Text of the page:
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Bahamas has good anti-doping record

There was a time in world athletics when a great cloud of suspicion hovered over countries from the Iron Curtain Bloc. The strong feelings of many in the rest of the world that athletes from those countries were competing unfairly and winning medals due to enhanced substances, were later justified.

It was established that there was in fact a system of doping that favored many of those athletes. The falling of the Iron Curtain caused a lot of information regarding systematic doping to surface. Incidences of former medal winners suffering physically from the ravages of doping further cemented the understanding of what went on for many years within the Iron Curtain.

From the 1980s to now, there has been a focus of anti-doping officials on North America as well. Many high-profile athletes (Jamaican-born Canadian Ben Johnson being the most noted) have been found guilty of using illegal substances to heighten their chances for success, and subsequently suspended and disqualified.

Following the emergence of the terrific sprinters from Jamaica during the last decade, a high point being reached during the 2008 Beijing Olympics when Usain Bolt captivated the world, that country found itself under the microscope. At least eight of that country’s athletes got into trouble in recent years including top female sprinter Shelly Ann Fraser.

Earlier this year, the Jamaican Anti-Doping Commission was dissolved.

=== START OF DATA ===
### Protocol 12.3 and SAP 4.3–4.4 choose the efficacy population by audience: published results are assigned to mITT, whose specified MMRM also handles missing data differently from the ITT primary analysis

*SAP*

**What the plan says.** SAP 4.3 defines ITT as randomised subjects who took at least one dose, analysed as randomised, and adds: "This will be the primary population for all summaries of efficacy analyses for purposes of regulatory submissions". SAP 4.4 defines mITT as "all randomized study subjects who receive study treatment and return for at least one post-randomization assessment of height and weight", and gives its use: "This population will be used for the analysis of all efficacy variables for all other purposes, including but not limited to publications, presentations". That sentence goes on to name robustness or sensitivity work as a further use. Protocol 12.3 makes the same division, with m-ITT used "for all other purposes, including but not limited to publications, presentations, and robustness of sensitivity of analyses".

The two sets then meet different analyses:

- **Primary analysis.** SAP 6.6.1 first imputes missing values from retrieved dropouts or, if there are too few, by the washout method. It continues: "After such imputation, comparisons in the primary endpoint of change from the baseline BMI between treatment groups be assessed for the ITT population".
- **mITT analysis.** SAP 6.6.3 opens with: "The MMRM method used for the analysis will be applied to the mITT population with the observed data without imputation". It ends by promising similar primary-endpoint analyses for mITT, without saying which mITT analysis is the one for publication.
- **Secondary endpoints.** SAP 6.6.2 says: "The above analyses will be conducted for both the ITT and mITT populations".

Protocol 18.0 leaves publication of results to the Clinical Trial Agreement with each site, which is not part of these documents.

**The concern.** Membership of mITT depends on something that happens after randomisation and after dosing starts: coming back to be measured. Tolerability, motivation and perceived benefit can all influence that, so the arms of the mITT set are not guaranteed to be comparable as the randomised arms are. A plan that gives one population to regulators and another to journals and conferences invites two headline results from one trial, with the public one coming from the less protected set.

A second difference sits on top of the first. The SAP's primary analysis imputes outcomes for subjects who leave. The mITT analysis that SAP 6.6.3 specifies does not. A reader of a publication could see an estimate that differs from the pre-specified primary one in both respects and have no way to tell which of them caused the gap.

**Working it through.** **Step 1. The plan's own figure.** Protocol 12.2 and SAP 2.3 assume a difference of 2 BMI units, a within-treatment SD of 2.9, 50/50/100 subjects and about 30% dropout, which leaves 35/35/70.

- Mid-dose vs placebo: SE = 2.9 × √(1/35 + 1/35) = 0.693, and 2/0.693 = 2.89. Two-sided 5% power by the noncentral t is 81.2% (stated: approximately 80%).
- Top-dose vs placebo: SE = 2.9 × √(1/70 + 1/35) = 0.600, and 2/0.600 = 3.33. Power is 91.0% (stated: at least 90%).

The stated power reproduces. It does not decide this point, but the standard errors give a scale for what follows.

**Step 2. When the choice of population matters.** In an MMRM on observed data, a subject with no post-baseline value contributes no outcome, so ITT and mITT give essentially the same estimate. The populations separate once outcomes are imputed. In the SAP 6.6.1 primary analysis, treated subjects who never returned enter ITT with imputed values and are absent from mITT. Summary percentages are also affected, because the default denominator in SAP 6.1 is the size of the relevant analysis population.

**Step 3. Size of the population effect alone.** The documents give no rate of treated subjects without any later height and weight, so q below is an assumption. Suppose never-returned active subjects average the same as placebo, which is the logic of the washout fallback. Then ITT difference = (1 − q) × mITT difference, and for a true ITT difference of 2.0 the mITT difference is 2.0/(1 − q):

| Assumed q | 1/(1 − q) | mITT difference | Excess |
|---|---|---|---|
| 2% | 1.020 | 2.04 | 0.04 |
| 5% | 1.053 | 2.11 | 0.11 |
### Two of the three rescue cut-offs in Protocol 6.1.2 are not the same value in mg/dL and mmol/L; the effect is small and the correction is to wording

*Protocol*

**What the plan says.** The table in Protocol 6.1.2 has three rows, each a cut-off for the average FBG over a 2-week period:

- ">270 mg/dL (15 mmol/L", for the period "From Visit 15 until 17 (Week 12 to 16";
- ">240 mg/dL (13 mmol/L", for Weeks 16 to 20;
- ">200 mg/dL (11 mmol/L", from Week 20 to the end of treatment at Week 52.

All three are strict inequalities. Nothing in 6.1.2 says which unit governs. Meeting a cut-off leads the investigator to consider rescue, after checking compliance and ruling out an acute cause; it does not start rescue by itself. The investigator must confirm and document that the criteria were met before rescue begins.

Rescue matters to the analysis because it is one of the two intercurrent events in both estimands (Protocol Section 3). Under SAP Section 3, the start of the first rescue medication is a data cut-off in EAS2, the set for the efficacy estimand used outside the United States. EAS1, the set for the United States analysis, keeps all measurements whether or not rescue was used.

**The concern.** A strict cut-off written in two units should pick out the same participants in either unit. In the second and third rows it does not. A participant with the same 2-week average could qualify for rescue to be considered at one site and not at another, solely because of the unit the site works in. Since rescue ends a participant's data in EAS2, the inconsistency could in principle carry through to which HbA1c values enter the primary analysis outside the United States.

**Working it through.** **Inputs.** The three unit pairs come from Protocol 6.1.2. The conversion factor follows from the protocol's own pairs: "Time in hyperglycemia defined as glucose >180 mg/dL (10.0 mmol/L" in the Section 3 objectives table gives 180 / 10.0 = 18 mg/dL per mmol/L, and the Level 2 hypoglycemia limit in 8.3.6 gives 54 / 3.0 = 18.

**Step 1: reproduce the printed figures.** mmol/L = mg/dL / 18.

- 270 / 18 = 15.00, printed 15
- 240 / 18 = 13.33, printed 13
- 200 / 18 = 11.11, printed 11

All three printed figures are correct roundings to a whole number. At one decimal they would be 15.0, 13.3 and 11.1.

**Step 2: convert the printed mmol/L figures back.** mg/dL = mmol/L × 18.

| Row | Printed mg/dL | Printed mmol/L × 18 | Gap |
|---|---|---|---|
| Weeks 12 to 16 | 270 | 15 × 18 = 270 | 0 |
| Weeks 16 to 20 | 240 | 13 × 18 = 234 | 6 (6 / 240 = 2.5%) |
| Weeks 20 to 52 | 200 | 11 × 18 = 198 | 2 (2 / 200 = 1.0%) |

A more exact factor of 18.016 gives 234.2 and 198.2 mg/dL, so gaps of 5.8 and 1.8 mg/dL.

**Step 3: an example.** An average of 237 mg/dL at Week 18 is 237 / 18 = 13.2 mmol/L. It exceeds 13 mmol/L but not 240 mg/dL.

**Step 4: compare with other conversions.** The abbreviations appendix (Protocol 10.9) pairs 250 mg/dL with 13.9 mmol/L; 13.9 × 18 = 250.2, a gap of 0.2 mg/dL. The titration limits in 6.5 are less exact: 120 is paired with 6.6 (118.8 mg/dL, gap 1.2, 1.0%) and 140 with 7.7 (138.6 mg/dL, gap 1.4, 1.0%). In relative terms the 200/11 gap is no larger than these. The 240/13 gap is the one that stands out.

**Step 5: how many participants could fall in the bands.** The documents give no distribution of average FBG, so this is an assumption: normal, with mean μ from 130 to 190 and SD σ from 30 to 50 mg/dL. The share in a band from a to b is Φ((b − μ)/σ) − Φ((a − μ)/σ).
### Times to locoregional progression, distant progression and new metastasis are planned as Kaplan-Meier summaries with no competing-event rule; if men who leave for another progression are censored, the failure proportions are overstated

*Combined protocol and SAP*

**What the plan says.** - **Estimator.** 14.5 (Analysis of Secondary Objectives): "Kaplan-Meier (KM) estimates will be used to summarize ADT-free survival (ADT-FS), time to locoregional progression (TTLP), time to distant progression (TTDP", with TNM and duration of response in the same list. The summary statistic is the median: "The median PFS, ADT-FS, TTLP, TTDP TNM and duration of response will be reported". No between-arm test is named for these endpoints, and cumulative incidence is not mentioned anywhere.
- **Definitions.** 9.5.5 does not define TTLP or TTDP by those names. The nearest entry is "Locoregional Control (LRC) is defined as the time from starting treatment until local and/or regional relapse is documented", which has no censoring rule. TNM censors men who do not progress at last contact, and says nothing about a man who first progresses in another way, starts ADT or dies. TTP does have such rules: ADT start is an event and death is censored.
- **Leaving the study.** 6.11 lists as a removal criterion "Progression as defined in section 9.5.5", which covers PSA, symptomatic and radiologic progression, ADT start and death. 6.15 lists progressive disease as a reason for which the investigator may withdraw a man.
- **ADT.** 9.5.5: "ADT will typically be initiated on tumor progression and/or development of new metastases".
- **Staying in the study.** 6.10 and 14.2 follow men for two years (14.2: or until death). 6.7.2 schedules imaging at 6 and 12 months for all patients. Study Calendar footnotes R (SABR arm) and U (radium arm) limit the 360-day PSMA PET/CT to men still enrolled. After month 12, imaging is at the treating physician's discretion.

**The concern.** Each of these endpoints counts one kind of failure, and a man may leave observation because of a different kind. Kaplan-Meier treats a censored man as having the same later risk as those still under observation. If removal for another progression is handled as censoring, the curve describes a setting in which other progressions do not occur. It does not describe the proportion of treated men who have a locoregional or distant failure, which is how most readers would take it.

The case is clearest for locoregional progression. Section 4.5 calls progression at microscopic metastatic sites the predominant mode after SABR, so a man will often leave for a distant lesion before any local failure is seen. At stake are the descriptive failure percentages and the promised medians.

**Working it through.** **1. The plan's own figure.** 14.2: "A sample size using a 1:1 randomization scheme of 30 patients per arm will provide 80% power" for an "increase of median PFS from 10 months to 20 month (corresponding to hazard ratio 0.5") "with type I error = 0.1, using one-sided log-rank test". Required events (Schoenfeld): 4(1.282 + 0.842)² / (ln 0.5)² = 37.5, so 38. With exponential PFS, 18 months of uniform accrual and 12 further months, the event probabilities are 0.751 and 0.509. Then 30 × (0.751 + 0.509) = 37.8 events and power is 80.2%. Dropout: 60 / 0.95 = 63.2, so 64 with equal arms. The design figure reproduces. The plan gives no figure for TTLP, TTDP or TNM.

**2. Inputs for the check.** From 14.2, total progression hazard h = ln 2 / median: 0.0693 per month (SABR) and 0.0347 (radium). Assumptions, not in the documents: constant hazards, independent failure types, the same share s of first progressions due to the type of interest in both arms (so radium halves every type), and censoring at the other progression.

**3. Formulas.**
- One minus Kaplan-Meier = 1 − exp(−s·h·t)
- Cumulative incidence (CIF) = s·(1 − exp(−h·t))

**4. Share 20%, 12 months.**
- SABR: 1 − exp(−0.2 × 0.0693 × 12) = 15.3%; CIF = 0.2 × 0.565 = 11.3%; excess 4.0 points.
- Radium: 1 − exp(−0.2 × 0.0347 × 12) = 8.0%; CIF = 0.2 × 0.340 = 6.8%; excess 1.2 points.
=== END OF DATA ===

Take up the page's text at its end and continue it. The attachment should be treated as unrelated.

Accordingly, this entire Caribbean region is now being watched. Here in The Bahamas with the ongoing emergence of outstanding junior and senior athletes in track and field, swimming and amateur boxing there is additional pressure on the anti-doping principals to do an excellent job of monitoring.

The Bahamas signed on in 2003 to work with the World Anti-Doping Agency (WADA) and leading the way for this nation has been the Bahamas Olympic Association (now Committee-BOC) and in particular former Minister of Sports Desmond Bannister. While the signing did take place under the previous central administration, it was Bannister of the present government who drove the initiative.

The BOC in its role as the National Anti-Doping Organization (NADO) has done a wonderful job. Testimony is the fact that just two Bahamian athletes during the era of high scrutiny have been suspended. It must be emphasized that WADA and the International Olympic Committee (IOC) have been generally quite satisfied with the BOC in the lead Bahamian role of the anti-doping battle.

Now, there is a Bahamas Anti-Doping Commission that would do well to work diligently with the BOC. It just makes good sense to seek to ‘piggyback’ on what has been happening since 2003 under the BOC up to 2010 when the Commission was appointed.

Indeed, going forward with the full government’s responsibility for anti-doping, it is the Commission that is thus challenged to continually rise to the occasion in order to enable The Bahamas to maintain its fine reputation in the ongoing fight to discourage doping in sports.

As this country’s first NADO, the Olympic body did a fine job. The former and present Olympic executives are to be congratulated.

(To respond to this column, kindly contact Fred Sturrup at

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